2017 Amgen Tour of California

With no Mother’s Day get-together planned for our family, I headed off to Sacramento for the Amgen Tour of California bike race. I watched the roll out of the men’s stage 1, wandered around the women’s team buses getting photos of the women racers, and then watched the women’s 20-lap criterium. Then the men arrived back in Sacramento for 3 laps before finishing in front of the State Capitol.

UHC team leading the yellow jersey (Katie Hall) around. Katie lost the yellow jersey by 1 second because she missed out on an intermediate sprint.

Men’s neutral roll-out start.

Links:
2017 Amgen women’s stage 4 gallery
2017 Amgen men’s stage 1 gallery

Cerro Gordo trip

I have wanted to visit Cerro Gordo, a ghost town high in the Inyo Mountains, for several years. A fund raising event for Cerro Gordo announced on a Facebook page attracted me to do it this year.

Our first stop on the trip south was Soda Lake in the Carrizo Plain where the flower bloom was really showing off.

Super bloom at Carrizo Plain

We stayed in Lone Pine so of course we spent some time in the Alabama Hills. Here’s a distant view of Mobius Arch.

Mobius Arch in the Alabama Hills

Cerro Gordo is a private, but fairly well-preserved ghost town high in the Inyo Mountains. The day we visited was windy and cold so the fire in the big wood stove in the hotel was very welcoming.

American Hotel, Cerro Gordo

On our way home we stopped to hike a short way in Rainbow Basin near Barstow.

Syncline in Rainbow Basin

Check out the photo gallery for lots more photos.

Links:
Cerro Gordo 2017 photo gallery

Mojave National Preserve

Even though we visited the southern California desert last month, there were still locations I wanted to visit so I embarked on a solo trip to the Mojave National Preserve. In my research with Google Earth I had located a number of mines and mine cabins.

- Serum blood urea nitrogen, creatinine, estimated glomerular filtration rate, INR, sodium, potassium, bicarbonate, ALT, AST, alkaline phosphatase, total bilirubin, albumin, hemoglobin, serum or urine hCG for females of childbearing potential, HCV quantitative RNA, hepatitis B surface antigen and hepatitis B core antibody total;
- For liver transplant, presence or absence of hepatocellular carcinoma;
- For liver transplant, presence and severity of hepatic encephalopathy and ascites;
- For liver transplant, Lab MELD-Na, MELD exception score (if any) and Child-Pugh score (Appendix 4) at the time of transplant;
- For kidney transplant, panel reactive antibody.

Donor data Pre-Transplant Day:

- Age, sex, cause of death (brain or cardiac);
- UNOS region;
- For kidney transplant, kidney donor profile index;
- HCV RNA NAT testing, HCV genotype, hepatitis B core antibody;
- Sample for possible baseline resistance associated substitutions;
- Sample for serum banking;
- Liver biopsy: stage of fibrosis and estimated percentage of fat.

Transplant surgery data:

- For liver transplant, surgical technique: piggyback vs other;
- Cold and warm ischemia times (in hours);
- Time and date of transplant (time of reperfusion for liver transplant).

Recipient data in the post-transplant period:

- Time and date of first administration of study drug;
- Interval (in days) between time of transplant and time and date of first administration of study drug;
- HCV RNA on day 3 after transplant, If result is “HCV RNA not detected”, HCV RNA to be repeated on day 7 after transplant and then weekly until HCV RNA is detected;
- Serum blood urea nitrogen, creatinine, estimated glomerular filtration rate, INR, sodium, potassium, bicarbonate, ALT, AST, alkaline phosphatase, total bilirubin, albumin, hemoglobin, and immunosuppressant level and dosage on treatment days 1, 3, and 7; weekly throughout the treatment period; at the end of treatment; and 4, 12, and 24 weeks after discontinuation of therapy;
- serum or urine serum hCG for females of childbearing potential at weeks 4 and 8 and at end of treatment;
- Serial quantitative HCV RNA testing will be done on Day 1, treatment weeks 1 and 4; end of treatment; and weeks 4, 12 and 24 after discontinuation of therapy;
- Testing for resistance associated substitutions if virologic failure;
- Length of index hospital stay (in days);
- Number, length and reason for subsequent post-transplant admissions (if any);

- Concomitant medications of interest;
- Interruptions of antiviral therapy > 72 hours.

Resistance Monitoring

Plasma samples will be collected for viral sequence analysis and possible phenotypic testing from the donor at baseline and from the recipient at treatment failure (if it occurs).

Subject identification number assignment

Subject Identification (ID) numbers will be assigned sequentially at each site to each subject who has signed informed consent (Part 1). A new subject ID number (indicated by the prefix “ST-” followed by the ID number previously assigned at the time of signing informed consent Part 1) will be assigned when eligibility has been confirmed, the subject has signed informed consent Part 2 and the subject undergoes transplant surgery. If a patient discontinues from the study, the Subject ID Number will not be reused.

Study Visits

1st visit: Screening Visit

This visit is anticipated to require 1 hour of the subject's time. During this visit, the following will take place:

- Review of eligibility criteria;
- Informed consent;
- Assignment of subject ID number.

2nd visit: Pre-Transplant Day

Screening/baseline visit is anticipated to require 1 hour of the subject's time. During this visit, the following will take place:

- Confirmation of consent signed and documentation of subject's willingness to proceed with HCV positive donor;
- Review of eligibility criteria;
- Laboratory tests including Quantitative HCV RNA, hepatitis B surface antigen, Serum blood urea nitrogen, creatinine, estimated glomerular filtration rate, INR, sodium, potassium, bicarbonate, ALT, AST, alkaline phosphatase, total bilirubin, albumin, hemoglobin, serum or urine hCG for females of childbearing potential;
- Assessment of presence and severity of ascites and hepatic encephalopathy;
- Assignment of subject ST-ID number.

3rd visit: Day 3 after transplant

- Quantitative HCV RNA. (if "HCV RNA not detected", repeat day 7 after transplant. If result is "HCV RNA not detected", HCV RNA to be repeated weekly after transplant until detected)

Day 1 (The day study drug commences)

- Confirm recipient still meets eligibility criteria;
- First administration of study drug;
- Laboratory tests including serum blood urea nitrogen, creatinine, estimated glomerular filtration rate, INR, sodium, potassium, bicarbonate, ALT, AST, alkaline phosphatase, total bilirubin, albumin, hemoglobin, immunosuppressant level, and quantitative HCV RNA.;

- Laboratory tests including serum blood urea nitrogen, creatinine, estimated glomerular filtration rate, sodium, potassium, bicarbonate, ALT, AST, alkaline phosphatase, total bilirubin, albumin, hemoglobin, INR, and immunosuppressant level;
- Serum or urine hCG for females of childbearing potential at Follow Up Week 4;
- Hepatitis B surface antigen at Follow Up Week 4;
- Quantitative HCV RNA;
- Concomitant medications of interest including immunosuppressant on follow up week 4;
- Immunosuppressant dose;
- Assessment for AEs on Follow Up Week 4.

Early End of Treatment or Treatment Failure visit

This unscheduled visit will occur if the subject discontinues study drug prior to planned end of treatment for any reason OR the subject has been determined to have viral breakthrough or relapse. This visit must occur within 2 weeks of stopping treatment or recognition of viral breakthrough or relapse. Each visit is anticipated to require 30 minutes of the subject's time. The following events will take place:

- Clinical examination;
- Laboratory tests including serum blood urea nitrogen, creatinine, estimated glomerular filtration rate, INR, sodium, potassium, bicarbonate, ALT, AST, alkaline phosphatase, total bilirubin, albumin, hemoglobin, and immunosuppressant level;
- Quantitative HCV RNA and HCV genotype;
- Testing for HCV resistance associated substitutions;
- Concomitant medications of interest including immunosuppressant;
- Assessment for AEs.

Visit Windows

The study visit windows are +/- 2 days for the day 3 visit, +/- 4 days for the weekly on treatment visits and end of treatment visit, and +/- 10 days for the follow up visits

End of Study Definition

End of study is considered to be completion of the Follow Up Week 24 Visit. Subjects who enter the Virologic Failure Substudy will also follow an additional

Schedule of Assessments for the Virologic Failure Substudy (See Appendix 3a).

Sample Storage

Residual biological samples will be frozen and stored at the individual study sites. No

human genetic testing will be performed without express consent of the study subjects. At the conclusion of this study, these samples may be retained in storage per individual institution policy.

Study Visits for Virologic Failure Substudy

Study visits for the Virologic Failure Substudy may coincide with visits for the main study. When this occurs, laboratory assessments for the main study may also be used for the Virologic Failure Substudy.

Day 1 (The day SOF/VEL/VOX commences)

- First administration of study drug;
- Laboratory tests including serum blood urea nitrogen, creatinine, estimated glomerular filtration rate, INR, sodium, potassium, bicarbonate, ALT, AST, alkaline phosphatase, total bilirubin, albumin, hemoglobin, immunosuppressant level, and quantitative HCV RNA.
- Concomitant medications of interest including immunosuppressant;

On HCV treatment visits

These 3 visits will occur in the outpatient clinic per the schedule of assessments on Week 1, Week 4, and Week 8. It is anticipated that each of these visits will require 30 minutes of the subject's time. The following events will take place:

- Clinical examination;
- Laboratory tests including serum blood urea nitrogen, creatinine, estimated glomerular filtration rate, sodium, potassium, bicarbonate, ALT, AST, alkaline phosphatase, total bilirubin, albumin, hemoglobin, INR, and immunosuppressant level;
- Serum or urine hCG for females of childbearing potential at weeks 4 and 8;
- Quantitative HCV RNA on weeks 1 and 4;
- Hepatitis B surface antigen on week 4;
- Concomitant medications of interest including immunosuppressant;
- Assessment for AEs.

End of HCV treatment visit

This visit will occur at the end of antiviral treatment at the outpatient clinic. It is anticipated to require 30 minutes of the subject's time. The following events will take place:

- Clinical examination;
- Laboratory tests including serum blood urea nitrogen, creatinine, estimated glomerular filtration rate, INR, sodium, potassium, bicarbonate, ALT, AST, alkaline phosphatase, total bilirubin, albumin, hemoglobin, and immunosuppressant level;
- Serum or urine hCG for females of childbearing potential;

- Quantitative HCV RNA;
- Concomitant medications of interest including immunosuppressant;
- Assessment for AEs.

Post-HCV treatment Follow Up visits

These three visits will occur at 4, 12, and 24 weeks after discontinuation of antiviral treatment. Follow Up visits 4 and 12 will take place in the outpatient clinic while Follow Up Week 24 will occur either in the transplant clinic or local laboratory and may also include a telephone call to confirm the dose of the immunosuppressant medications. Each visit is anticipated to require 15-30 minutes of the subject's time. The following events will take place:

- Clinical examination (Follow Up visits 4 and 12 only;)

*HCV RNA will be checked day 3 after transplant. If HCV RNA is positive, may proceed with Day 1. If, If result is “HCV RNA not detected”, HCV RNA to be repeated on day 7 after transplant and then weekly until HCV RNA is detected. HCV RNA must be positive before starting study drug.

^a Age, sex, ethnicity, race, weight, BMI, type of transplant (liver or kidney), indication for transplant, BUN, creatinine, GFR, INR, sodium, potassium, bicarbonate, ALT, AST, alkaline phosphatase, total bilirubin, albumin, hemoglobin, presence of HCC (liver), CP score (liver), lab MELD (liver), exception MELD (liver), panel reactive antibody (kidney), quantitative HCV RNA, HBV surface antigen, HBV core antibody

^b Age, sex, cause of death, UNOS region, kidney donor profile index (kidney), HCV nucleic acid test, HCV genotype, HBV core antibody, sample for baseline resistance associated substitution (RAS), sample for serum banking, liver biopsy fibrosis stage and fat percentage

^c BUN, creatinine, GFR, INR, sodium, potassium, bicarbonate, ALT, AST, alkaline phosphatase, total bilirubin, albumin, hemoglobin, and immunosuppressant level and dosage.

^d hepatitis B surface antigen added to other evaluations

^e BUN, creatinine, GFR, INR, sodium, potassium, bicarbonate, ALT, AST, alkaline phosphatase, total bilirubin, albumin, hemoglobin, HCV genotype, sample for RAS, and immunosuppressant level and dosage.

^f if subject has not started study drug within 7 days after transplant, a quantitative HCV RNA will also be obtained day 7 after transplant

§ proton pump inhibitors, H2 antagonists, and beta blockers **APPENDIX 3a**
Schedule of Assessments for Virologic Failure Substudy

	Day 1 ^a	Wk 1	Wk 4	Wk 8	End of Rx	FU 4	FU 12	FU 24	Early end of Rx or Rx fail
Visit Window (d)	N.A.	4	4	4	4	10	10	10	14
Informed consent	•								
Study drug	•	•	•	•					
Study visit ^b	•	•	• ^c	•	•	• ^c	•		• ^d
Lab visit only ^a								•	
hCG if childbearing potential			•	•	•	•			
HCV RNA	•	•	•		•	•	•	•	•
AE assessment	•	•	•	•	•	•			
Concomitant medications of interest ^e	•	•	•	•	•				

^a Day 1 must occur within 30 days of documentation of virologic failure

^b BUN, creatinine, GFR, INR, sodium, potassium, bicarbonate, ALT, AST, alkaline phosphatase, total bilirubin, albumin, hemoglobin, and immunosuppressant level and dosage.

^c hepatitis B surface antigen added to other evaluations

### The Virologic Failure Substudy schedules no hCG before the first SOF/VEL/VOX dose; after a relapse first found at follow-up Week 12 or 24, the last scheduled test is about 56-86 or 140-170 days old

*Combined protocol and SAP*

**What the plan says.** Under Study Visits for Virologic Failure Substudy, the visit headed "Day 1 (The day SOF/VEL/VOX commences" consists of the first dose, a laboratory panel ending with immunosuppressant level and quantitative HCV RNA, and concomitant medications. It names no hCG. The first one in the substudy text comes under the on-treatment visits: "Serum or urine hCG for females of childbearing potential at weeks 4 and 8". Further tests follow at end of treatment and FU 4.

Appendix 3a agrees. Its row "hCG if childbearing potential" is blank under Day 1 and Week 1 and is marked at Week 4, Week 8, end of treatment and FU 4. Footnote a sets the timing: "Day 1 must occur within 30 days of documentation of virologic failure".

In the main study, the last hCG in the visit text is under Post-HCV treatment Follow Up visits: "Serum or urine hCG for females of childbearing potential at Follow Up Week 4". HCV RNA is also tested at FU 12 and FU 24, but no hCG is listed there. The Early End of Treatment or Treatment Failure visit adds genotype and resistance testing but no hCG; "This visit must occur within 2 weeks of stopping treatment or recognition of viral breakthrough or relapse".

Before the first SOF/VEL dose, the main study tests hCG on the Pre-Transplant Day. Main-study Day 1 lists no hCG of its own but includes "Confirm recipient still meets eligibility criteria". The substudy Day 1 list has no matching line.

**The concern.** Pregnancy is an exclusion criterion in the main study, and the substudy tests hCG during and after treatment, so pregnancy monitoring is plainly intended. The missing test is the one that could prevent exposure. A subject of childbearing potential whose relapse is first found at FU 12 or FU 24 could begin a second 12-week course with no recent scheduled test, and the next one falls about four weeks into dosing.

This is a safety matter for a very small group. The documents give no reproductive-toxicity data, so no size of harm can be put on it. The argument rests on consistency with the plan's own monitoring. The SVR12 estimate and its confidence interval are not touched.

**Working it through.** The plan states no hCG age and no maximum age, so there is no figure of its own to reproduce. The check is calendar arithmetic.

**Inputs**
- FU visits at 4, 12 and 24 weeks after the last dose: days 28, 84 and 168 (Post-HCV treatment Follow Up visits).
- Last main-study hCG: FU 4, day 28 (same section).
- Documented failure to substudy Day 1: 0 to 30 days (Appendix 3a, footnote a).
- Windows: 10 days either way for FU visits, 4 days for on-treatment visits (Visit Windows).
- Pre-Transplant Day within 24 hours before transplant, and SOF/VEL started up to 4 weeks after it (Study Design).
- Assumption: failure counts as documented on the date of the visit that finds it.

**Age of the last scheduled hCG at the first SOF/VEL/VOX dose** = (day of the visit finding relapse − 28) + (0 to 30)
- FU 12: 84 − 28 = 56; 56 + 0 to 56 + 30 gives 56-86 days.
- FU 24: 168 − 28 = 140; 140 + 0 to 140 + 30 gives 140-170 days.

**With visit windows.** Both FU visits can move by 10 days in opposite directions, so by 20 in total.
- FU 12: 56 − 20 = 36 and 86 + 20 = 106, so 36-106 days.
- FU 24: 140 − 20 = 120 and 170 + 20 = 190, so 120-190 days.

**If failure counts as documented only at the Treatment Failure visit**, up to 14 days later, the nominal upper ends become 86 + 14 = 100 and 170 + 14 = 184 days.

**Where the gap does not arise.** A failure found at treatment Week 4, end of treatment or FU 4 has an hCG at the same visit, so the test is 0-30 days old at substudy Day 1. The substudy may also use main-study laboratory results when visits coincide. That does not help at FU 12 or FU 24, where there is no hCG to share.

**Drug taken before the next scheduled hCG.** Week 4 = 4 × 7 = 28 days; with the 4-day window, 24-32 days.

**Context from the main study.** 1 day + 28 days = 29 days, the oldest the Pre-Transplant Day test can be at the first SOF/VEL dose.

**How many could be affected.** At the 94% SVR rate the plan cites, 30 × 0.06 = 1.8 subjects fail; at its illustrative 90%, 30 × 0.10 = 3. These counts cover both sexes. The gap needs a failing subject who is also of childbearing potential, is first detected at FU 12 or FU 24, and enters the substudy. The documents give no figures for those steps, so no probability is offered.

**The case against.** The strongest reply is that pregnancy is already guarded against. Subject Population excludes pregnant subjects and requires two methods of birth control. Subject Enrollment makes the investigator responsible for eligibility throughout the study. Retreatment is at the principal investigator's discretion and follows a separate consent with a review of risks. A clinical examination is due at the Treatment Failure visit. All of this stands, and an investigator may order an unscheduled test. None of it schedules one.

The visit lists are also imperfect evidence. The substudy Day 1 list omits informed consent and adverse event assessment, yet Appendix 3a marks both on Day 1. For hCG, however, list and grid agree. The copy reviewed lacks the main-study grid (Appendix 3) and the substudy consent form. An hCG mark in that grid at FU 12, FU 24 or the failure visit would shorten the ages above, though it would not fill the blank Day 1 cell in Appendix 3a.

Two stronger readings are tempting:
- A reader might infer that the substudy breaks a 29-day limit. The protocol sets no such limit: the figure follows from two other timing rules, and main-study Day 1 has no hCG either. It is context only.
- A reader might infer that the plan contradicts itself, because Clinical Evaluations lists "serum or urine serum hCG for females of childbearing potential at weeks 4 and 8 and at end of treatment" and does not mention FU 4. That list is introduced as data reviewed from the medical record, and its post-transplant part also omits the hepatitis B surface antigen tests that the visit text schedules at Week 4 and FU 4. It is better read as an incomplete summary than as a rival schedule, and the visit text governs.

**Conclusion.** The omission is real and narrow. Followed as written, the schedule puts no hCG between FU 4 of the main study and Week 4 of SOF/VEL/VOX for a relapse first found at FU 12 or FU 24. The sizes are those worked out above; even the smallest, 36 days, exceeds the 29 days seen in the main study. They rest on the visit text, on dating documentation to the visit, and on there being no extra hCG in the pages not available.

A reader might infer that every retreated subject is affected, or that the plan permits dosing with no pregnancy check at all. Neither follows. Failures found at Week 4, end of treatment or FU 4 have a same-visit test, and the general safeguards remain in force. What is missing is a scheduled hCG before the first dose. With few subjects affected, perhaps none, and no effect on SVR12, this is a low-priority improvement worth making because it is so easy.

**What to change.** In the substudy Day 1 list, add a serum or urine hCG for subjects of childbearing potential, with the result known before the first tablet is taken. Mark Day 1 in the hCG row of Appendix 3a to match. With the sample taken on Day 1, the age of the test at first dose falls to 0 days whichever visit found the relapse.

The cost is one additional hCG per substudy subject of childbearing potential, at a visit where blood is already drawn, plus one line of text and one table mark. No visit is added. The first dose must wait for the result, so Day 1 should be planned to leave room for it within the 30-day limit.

The Evening Star mine was the first one I stopped at and I was amazed at how good a condition it was in. I suppose this is due to the mine being active during 1939—1944. It was the only producer of tin ore in the Mojave Desert.

Evening Star mine

J. Riley Bembry filed a claim on the site as a copper prospect but sold it before developing it. My next stop was at the Riley cabin. Riley Bembry was a long-time resident in the area.

Riley cabin

There are several mining cabins in the area. Riley’s has been refurbished and is available for overnight stays. While I was looking around a couple of park service folks stopped by for a sort of inspection. One of them was the guy who did much of the refurbishment. I followed them around as they visited other cabins in the area. It was interesting to hear them talk about what has been done and what is yet planned to be done.

Below is a photo of a cabin that will be refurbished to give an indication of how much work it will be. The site has already had most of the trash removed, but there are certainly a lot of structural repairs required.

Interior of a cabin to be refurbished.

Out by Ivanpah I stopped at the Goldome Mining complex which shut down less than 40 years ago. It’s a fairly modern gold ore processing facility that seems to have been systematically stripped of anything small enough to carry away. It’s also a superfund site—I assume because of cyanide contamination.

Just a small part of the Goldome complex

I stayed in Barstow so I went out Mule Canyon in the Calico Mountains. I again tried to find some nodules that might contain fossilized insects. I did find some concretion-like nodules, but it remains to be seen (after some lengthy acid dissolving) if they contain any fossilized insects. I also checked out the old Borax mining area (Borate) and hiked along the old railroad grade. The trestles would have been impressive, but when they stopped mining in the area they disassembled everything and took it to a new area in Death Valley.

The Harvey House (Casa del Desierto) is a nicely restored remnant of the bygone era of rail-travel.

Barstow Harvey House

I also did a short hike in Rainbow Basin and tagged along with a small group of college students on a geology field trip. The colorful rock layers are tilted and in some places jumbled. The photogenic syncline (a V shaped structure) was clearly revealed.

Rainbow Basin syncline

I have researched a few aircraft crash sites, and so far haven’t been able to reach any of them. A Piper Navajo (twin-engine) near the abandoned Hart airstrip was easy to get to. It’s not the first crash site I have visited, but it is the first I found just by perusing Google Earth.

Tail section of a Piper Navajo

After that I explored around the Hart site and saw a few more interesting things before calling it a day.

Links:
Mojave Desert, March 2017 gallery